Something got my wheels turning. I am placed in a strange juxtaposition of two different cultures. The culture I serve, my home congregation is a beautiful and wonderful place; a place I so enjoy serving, but I think we’re just starting to scratch the surface of how to be creative. We’re making excellent strides there and I can’t wait to see what’s in store.
On the other hand, the online world of church creatives that I daily take part in is a place of bold innovation, extreme creativity, and fresh thinking that, at times, might even be offensive to some within my congregation.
I try to live in the space between with discernment, challenging our home community to be more creative when I see the opporunity and knowing when to say “that’s too much for us right now” when I feel pushed to be more creative from the larger creative community of church leaders.
I wonder if we get too caught up in it sometimes. Let me set up the scenario:
You are working with a small team of musicians who are growing very successfully in their musical abilities. However, they’re not scouring the web and searching for content to help them become more and more creative. You, on the other hand, are constantly looking for new ideas, and you feel like you need to keep pushing the creative envelope and challenging your musicians, artists, and church leaders.
So, instead of hearing a piano player, who’s never learned to play by chord, play her first ever song with only a chord chart and get through it fairly successfully you say, “Nope, you’re not a creative enough piano player to fit into my team. We only take people who can create from chord sheets, not people who are bound to the written page. Sorry, we can’t use you” before she even starts.
How much does this sort of thinking apply to the broad spectrum of your entire congregation?
- Sorry, all of your designs look like something from [insert other church name here] – we need you to come up with something innovative and new
- Sorry, Vacation Bible School planning team, you’re not writing your own curriculum and music or using live musicians, we need something specifically tailored just to our congregation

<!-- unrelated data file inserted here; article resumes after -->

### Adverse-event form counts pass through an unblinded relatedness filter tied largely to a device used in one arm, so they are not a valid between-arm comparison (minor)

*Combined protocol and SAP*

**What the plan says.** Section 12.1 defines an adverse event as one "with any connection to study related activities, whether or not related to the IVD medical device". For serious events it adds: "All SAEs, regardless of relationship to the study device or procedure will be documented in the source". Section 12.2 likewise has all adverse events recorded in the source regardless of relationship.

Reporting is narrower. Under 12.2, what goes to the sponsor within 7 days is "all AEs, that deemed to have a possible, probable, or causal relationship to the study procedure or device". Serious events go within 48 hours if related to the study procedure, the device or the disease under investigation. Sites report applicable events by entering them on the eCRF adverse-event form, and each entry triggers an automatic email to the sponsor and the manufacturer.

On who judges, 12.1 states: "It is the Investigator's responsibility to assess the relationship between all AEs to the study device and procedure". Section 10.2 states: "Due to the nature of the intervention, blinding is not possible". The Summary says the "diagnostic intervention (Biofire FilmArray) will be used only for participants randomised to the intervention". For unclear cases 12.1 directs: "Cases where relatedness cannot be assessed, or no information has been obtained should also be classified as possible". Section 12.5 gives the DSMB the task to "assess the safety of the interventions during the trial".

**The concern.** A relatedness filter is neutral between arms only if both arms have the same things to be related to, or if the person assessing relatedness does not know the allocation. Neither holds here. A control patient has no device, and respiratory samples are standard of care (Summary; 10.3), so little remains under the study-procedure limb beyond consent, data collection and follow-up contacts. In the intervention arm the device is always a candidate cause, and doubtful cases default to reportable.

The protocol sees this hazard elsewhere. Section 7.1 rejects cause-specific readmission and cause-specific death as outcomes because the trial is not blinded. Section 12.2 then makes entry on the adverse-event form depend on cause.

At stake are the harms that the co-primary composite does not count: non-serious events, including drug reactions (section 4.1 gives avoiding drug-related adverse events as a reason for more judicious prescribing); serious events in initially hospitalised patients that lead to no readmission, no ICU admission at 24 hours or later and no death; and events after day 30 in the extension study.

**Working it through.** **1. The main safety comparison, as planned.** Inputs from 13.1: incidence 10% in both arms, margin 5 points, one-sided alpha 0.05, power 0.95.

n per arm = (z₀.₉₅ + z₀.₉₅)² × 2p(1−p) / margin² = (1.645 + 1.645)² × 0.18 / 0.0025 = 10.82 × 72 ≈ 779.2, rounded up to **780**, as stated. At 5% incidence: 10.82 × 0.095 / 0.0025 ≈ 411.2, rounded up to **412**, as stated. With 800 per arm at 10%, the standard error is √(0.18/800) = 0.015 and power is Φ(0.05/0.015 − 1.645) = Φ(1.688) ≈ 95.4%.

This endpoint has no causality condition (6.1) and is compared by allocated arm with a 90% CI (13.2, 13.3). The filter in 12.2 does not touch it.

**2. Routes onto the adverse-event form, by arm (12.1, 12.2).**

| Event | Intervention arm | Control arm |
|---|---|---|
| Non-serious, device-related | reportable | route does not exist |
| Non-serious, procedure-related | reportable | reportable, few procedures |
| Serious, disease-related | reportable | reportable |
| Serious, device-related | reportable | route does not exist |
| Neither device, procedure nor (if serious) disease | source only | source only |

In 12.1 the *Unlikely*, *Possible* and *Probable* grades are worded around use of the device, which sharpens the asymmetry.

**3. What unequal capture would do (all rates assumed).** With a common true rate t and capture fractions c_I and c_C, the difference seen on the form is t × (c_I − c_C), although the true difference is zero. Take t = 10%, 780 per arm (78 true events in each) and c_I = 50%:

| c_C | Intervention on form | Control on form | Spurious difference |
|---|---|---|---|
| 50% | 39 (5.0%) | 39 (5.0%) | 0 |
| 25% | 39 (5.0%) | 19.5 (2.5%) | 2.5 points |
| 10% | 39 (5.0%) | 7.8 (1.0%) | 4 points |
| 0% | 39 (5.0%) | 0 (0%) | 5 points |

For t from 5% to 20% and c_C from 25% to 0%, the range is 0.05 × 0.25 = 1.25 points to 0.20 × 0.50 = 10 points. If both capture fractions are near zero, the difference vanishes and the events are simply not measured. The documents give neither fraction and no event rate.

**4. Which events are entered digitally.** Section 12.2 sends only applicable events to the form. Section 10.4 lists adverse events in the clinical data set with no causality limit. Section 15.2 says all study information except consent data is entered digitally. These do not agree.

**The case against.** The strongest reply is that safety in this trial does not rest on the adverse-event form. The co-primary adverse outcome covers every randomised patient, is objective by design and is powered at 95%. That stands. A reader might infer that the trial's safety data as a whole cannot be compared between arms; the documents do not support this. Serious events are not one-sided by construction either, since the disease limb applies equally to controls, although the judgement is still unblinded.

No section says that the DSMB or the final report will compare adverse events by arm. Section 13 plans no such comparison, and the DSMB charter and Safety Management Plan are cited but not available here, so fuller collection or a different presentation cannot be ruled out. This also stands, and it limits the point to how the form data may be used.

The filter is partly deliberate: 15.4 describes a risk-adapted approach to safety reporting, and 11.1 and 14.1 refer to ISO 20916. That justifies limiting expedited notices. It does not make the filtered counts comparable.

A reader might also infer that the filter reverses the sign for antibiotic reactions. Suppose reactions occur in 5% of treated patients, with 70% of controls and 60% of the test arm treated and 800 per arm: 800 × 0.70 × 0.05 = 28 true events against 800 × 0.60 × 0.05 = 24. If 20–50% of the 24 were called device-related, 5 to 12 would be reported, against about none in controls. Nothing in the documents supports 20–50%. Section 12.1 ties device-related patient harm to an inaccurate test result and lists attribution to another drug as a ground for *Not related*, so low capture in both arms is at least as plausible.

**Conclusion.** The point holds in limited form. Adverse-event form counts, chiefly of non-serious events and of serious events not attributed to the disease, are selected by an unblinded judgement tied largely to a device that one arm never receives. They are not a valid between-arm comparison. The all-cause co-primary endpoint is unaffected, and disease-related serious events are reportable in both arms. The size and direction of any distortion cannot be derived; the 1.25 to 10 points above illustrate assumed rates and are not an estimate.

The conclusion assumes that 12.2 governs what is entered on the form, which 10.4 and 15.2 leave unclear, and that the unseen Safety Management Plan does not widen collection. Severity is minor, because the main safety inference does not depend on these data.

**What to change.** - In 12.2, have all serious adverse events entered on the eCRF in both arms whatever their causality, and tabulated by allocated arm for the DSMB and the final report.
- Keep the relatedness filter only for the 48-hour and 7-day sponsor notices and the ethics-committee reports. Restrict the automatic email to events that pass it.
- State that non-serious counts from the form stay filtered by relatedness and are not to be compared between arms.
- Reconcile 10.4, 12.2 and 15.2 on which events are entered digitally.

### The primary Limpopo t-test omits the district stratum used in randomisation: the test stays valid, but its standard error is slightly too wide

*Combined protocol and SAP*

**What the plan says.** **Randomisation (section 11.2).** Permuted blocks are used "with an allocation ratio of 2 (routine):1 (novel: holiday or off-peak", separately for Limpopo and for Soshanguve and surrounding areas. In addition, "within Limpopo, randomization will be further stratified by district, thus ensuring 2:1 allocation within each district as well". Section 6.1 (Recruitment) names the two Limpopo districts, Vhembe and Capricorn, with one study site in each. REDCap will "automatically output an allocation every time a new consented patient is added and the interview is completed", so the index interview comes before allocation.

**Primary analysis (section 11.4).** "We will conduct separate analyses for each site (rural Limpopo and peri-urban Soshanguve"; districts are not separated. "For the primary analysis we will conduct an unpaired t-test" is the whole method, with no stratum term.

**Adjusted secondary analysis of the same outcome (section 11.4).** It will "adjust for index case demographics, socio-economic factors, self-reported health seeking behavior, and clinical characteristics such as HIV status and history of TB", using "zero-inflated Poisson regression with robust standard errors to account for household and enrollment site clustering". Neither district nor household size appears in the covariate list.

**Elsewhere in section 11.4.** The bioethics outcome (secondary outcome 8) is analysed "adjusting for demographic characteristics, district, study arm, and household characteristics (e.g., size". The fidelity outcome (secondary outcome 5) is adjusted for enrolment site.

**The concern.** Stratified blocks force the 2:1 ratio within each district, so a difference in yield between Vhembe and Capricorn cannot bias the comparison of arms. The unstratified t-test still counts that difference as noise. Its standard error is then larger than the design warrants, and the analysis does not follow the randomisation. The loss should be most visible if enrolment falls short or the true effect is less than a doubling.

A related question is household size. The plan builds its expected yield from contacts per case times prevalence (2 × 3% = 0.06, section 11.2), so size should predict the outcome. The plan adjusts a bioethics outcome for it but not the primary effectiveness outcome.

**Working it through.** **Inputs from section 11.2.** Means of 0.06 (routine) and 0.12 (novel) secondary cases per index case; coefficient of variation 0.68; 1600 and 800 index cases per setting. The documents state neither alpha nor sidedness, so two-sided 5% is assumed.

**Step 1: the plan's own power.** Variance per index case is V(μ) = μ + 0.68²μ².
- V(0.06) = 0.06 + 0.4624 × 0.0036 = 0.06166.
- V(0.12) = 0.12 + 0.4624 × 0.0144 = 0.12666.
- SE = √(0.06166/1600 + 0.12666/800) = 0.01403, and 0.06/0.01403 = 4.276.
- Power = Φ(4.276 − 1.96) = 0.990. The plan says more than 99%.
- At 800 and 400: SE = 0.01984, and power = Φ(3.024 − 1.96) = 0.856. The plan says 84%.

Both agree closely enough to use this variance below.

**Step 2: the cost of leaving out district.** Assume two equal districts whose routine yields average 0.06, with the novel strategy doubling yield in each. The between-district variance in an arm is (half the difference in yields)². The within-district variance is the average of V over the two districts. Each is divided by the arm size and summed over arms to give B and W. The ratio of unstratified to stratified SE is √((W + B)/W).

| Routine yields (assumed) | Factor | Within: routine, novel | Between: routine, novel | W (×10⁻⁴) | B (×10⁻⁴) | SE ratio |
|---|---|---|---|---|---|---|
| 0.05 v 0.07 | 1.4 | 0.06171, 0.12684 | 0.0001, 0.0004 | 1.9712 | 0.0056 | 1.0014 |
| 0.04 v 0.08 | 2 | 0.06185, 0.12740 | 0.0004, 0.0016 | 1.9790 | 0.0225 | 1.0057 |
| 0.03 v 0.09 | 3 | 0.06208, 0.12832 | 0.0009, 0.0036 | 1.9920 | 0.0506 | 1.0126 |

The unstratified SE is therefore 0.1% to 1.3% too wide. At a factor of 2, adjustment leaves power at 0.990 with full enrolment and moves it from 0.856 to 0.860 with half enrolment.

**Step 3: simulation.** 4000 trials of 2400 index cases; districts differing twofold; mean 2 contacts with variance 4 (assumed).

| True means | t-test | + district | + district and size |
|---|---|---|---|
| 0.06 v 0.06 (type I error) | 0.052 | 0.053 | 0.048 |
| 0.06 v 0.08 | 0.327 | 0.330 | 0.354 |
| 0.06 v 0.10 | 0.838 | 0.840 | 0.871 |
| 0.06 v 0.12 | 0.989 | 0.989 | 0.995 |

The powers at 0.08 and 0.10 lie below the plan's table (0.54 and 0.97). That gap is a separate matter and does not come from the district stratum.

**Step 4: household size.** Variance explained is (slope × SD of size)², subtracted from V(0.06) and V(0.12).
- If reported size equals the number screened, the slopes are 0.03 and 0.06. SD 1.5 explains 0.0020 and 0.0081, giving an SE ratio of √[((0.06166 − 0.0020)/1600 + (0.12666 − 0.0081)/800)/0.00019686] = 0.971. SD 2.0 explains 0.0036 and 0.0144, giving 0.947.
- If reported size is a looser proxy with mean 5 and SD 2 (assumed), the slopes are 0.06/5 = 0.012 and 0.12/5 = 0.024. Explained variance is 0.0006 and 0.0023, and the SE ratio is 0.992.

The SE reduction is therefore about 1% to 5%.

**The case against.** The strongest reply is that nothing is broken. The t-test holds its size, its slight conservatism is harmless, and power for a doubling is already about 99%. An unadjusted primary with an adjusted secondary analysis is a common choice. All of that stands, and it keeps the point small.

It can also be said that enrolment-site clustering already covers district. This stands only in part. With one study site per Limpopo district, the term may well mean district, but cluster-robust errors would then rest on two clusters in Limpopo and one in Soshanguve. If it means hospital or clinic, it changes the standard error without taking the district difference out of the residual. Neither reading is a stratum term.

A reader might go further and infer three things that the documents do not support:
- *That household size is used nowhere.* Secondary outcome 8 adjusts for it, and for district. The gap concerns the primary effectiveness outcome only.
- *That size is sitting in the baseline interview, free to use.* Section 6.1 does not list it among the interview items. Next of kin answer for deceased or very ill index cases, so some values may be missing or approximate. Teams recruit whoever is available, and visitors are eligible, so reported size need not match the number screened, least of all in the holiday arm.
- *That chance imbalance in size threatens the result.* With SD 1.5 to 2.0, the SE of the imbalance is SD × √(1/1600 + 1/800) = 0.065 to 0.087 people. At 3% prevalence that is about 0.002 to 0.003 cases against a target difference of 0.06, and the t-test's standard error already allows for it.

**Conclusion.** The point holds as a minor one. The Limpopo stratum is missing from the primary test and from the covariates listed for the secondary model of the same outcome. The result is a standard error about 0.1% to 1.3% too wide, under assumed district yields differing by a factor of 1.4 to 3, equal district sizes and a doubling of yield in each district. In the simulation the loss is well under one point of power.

- Insert whatever other creative ministry situation you can think of here
Maybe I’m the only one, but I’m finding myself thinking the above thoughts far too often. ”Man, I really wish we had a creative designer. Man, why can’t the people involved in the local theatre community use their skills in the church. Man, why can’t we have a puppet ministry or a more exciting children’s ministry.”
Then I think, “Wait. I’ve never encouraged or set out to train and equip any of these people!” My disappointment in anyone’s “lack” of creativity has diminished any ability to help them get rid of that “lack!”
I wholeheartedly agree that the church needs to be more creative collectively and lead culture the way it used to. However, instead of discounting someone just because they “only use clipart” or “only play written-out music” can we commit to helping move them from clip-art to creative design and from classical musical training to creative musical creation?
I’m afraid that sometimes the more we push people to be more creative, the more frustrated they might become. Gentle equipping and encouragement over the long haul is going to be what it truly takes to create a creative culture.
What do you think?
Unedited Photo from Ty Carlson